Even from a geocentric model people understood cycles. So would they assume the stars died each morning and resurrected each night. They had seen ships disappear over the horizon and return. Isn't it about 3 that children know someone leaving a room has not disappeared? Some people might have written stuff like Plato and Julian but would their ideas actually have had any effect on the local fisherman? They might have had ideas and fantasies about Suns resurrecting but also knew from experience that spring follows winter, tides etc
"We cannot slaughter each other out of the human impasse"

Clive
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Re: in defence of astrotheology

Post by Clive » Sun Mar 15, 2015 3:03 am

Wouldn't a more promising subject be that the theorisers, writers, theology makers and their ilk are the dangerous mad ones? Maybe the common people know a lot more than is realised! This distinction between the allegedly edumacated and the hoi polio is about class, wealth, power and control!
"We cannot slaughter each other out of the human impasse"

Stephan Huller
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Re: in defence of astrotheology

Post by Stephan Huller » Sun Mar 15, 2015 7:51 pm

That leaves me wondering where Plato speaks of "a second god" who made himself in the "form of a cross" at the ecliptic. My memory tells me that Plato did speak of the ecliptic being like a cross but no more. Have I forgotten crucial details? Murdock does not help me here.
Plato only says the universe is chi-like. Again this 'scholar' has confounded Justin's re-interpretation of the crucifixion in light of Plato as Plato.

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Leucius Charinus
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Re: in defence of astrotheology

Post by Leucius Charinus » Mon Mar 16, 2015 2:22 am

neilgodfrey wrote:
Leucius Charinus wrote: The Geocentric Sun Myth was deeply embedded in the psyche of the ancients. To avoid presentism we need to throw the Copernican_Revolution away and go back to the way the ancients viewed their Sun. Their view of the "Earth System" was centred on the Earth (not the "Solar system"). This may have been treated as a "Great Mystery".
The longer my question fails to attract evidence that Greeks and Romans of the Hellenistic and Roman eras (up to the fourth century) had any myth of a dying and rising sun in their mythologies then the more I suspect none exists.
What does the evidence say about how did the Greeks and Romans viewed the setting and rising sun?

Or where did the sun go at night? What does the evidence say?

Father Sky, Mother Earth .... [wiki]Uranus_(mythology)#Genealogy_of_the_Olympians_in_Greek_mythology[/wiki]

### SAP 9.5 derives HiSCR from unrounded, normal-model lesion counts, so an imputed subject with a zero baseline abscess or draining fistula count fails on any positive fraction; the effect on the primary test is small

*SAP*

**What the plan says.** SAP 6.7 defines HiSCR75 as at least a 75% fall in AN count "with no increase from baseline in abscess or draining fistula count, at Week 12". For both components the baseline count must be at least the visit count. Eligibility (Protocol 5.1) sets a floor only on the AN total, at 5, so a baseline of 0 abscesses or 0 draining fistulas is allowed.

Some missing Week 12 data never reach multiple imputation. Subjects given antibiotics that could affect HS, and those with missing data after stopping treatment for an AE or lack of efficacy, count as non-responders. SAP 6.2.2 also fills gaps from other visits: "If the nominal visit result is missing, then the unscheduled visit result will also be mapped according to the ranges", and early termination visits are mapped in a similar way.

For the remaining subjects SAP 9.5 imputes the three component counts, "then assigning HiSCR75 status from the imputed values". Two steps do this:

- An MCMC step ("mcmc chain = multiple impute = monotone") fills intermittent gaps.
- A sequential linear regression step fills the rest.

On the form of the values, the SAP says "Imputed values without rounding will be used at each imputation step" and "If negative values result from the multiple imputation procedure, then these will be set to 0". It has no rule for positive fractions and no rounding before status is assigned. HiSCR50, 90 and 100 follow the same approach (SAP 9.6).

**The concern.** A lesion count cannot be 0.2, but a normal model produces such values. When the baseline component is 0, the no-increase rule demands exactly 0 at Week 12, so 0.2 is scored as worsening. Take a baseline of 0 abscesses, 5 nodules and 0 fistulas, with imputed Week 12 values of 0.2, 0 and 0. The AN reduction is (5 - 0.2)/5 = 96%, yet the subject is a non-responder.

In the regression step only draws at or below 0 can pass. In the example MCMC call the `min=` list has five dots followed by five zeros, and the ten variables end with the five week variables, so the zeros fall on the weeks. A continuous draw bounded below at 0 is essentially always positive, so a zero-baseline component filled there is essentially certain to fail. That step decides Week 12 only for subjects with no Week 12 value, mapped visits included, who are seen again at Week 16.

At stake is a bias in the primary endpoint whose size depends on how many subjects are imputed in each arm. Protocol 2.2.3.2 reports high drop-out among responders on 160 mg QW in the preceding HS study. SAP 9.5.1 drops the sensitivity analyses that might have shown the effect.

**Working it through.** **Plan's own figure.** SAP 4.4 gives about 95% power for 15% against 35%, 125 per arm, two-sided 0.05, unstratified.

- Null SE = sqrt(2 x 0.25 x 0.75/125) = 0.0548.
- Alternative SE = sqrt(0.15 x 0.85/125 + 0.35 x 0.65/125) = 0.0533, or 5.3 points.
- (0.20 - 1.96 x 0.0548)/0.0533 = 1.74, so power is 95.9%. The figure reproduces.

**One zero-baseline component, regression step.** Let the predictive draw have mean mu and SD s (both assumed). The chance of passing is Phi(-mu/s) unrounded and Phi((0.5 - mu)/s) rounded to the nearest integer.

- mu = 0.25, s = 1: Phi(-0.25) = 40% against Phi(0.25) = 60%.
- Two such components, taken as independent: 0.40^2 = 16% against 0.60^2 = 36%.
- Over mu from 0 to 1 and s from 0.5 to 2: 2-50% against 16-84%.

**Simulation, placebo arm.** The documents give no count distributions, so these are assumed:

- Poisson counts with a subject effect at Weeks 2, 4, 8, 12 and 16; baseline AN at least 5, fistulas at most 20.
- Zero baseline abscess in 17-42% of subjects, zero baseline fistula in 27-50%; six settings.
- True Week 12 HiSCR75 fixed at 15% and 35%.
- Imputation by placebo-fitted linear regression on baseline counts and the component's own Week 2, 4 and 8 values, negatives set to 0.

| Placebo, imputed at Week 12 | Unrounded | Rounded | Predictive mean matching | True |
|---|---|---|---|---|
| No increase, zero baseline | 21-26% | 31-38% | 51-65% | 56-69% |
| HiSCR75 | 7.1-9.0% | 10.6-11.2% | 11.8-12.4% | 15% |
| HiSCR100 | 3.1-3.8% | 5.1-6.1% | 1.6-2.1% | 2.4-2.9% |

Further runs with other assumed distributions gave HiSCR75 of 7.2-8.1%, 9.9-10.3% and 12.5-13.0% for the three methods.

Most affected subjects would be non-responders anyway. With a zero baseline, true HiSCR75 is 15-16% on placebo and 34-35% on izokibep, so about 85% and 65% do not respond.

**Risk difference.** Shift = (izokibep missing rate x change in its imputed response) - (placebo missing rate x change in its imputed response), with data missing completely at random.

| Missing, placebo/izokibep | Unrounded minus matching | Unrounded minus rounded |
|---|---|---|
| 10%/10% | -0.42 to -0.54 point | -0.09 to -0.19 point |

• Uranus (/ˈjʊərənəs/ or /jʊˈreɪnəs/; Ancient Greek Οὐρανός, Ouranos [oːranós] meaning "sky" or "heaven") was the primal Greek god personifying the sky. His equivalent in Roman mythology was Caelus. In Ancient Greek literature, Uranus or Father Sky was the son and husband of Gaia, Mother Earth. According to Hesiod's Theogony, Uranus was conceived by Gaia alone, but other sources cite Aether as his father.[3]

    Uranus and Gaia were the parents of the first generation of Titans, and the ancestors of most of the Greek gods, but no cult addressed directly to Uranus survived into Classical times,[4] and Uranus does not appear among the usual themes of Greek painted pottery.

    Elemental Earth, Sky and Styx might be joined, however, in a solemn invocation in Homeric epic.
The long neo-Platonic quotation from Julian even leads me to think that there was no such solar myth beyond this period and into the fourth century, too. There is nothing in that quotation to suggest a dying and rising sun myth; rather, everything about it testifies to the indomitable life force of the sun at all times.
The sun rules the day. But at night the sun has fled the sky, and the moon, stars and planets shine. Where did it go? Does anyone know? The Styx reference from Homer sounds like the Underworld. Did the Underworld exist in Greek and Roman cosmology? I think it did.
My memory of the details of the rise of Sol Invictus from the later imperial period on is rusty but from what I recall the idea of such a sun "dying" or being overcome by any enemy for a time was counter to the whole idea of sun worship in that era.
The sun is overcome by night, night is overcome by the sun. Chicken and egg. These people were geocentric thinkers.

So where did the sun go at night according to the Greeks and Romans?

IDK, but my first "guess" would be to the "Underworld", only to rise again from it.

But you're right neilgodfrey to continue to seek literary evidence in support of any myth of a dying and rising sun.

Does anyone have any literary references as to what these [geocentric] people believed the sun did between evening and morning?





LC
A "cobbler of fables" [Augustine]; "Leucius is the disciple of the devil" [Decretum Gelasianum]; and his books "should be utterly swept away and burned" [Pope Leo I]; they are the "source and mother of all heresy" [Photius]